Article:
It was not a prolonged fall, but it was heavy. One instant our world was as always, green and brown, and coloured with the shine and glisten of moving water, and the easy movement of light clouds. And the next it was a white world. Everywhere, white, and the black jut of the wall rising from it, and on the top of the black, a white crest.

Very often, looking back, we say that we did not understand clearly what was happening, the importance of an event. But I can say that this fall of white from our capacious and mild skies was something that struck into us, our minds and our understandings. Oh yes, we knew, we understood. And, looking into each other's faces for confirmation of what we felt, it was there – the future.

That scene is as clear in my memory as any. We were all out of our dwellings, we had run together everywhere and were in groups and little crowds, and we were gazing into more than this cold white that had so suddenly enveloped us.

We were a tall lithe people, lightly but strongly built, and our colour was brown, and our eyes were black, and we had long straight black hair. We loved strong and vibrant colours in clothes and in the decoration of our houses: these were what we saw when we looked out at our world – the many blues of the sky, the infinite greens of the foliage, the reds and browns of our earth, mountains shining with pyrites and quartz, the dazzle of water and of sun.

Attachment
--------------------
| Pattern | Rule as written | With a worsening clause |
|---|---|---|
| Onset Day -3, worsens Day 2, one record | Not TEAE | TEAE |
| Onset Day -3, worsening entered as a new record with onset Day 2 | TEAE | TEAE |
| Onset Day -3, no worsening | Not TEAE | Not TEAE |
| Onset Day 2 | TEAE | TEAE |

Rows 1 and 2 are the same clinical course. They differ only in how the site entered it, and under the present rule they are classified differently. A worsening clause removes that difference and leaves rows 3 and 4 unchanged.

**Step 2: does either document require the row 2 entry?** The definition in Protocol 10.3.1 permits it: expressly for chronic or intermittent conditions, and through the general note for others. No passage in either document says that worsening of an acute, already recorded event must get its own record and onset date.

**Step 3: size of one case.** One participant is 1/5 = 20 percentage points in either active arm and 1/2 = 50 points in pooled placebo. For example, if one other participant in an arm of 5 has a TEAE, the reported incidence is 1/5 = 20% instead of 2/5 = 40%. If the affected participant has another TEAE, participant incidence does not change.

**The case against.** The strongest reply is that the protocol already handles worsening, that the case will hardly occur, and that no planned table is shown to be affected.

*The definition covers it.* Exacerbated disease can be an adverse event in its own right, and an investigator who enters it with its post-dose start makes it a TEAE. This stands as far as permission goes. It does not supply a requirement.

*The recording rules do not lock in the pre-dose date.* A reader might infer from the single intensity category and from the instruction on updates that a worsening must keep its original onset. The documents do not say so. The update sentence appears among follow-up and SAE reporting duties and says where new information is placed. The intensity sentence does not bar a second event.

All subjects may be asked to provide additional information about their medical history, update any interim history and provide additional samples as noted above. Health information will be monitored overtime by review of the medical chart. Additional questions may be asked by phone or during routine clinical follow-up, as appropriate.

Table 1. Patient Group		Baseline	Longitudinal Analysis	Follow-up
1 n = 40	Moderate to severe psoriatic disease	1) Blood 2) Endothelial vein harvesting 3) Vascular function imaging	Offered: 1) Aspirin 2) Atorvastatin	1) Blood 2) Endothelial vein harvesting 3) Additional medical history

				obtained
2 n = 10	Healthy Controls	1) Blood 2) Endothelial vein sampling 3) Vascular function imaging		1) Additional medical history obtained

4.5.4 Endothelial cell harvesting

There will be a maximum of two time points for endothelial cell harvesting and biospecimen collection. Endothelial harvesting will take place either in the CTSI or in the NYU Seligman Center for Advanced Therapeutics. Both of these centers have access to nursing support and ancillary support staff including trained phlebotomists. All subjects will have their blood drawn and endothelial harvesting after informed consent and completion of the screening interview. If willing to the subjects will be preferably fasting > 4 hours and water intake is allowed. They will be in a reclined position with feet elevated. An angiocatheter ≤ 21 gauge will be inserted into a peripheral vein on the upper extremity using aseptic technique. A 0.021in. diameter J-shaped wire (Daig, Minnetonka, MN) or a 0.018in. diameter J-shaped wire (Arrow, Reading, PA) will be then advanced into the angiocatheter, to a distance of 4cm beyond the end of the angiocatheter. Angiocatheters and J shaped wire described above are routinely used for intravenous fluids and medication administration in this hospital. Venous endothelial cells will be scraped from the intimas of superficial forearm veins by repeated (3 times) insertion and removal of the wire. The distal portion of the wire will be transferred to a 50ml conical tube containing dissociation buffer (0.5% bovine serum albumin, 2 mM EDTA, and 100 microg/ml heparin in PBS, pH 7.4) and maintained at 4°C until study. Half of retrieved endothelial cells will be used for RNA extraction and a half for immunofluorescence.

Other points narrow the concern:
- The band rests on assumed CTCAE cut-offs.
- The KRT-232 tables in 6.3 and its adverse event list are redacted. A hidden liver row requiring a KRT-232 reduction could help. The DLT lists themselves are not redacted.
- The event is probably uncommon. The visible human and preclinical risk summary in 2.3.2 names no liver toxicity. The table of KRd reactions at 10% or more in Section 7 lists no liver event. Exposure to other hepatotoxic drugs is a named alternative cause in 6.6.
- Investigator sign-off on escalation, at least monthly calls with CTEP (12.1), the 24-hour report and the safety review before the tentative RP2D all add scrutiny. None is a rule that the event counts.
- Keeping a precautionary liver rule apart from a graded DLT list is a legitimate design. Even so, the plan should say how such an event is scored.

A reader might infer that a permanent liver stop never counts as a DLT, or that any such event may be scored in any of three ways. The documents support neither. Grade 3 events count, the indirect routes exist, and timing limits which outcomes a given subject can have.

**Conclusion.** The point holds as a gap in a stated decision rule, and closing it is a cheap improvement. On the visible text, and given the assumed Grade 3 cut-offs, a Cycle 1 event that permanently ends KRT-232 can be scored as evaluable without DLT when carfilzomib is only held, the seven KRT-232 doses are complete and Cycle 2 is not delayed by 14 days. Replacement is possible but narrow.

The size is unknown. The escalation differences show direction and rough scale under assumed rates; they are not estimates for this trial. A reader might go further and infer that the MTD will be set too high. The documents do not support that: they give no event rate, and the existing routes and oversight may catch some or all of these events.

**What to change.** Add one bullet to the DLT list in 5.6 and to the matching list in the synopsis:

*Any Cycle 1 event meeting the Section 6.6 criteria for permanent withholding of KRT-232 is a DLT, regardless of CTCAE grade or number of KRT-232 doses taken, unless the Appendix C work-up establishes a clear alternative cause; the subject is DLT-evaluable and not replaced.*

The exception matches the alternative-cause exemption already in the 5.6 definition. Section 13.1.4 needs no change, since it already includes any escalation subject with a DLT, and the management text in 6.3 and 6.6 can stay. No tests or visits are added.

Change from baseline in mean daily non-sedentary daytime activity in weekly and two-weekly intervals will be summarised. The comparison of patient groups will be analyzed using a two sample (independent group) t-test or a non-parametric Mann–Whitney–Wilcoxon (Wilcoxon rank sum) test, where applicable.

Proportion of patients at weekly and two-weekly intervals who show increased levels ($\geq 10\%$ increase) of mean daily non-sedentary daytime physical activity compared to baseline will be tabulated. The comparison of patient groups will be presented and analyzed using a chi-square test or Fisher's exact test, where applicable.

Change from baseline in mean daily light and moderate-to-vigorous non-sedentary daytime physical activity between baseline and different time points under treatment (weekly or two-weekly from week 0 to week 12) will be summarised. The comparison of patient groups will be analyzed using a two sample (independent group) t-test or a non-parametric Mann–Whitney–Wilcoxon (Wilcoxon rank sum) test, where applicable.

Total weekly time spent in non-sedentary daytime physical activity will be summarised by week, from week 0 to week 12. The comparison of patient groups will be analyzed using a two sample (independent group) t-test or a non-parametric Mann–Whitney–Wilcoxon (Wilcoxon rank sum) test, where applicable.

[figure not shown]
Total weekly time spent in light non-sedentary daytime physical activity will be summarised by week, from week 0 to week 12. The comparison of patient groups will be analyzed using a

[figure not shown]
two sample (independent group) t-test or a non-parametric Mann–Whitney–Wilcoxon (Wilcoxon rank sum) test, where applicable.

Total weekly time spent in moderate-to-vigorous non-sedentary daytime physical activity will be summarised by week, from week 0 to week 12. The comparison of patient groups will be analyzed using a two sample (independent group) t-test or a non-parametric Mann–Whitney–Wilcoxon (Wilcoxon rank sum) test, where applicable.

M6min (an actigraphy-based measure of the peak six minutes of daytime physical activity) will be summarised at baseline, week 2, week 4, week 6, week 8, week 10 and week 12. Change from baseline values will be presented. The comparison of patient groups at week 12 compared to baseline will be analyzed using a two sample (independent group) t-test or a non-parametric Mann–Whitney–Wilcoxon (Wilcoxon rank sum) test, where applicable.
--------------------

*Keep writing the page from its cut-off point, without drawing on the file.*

We had not thought, ever, to wonder about our congruity with our surroundings, but on that day we did. We had never seemed to ourselves anything but comely, but against the white glisten that now covered everything we seemed to ourselves dingy and shrunken. Our skins were yellow, and our eyes puckered and strained because of the cold glare we could not escape except by shutting them. The strong colours of our clothes were harsh. We stood there shivering with the suddenness of the drop in temperature, and everywhere could be seen the same involuntary movement: of people looking at each other, finding what they saw ugly, and then, as they remembered that this was how they must be striking others, their eyes turning away, while they hugged themselves in their own arms not only because of the cold, but in a way that suggested a need for comfort, consolation.

Canopus arrived while the snow still lay, unmelted.

There were five of them, not the usual one, or two; and this alone was enough to impress us. They were among us while the snow melted so that our world returned to its warmth and the comfortable colours of growth – and while the snow again fell, and this time stayed for longer. Nor did they leave when this second affliction of white shrank and went. It was never the way of Canopus to demand, announce, threaten – or even to stand high on the crest of our wall, as we sometimes did on civic occasions, to address large crowds. No, they moved quietly among us, staying for a while in one dwelling, and then moving on to another, and while nothing dramatic or painful was ever said, before long we had all gathered from them what was needed.

The snow would come again, and more often; slowly the balance of warmth and cold on our planet would change, and there would be more snow and ice for us than there would be green and growth. And this and this and this was what we must do to prepare ourselves …

BOOK: The Making of the Representative for Planet 8
13.28Mb size Format: txt, pdf, ePub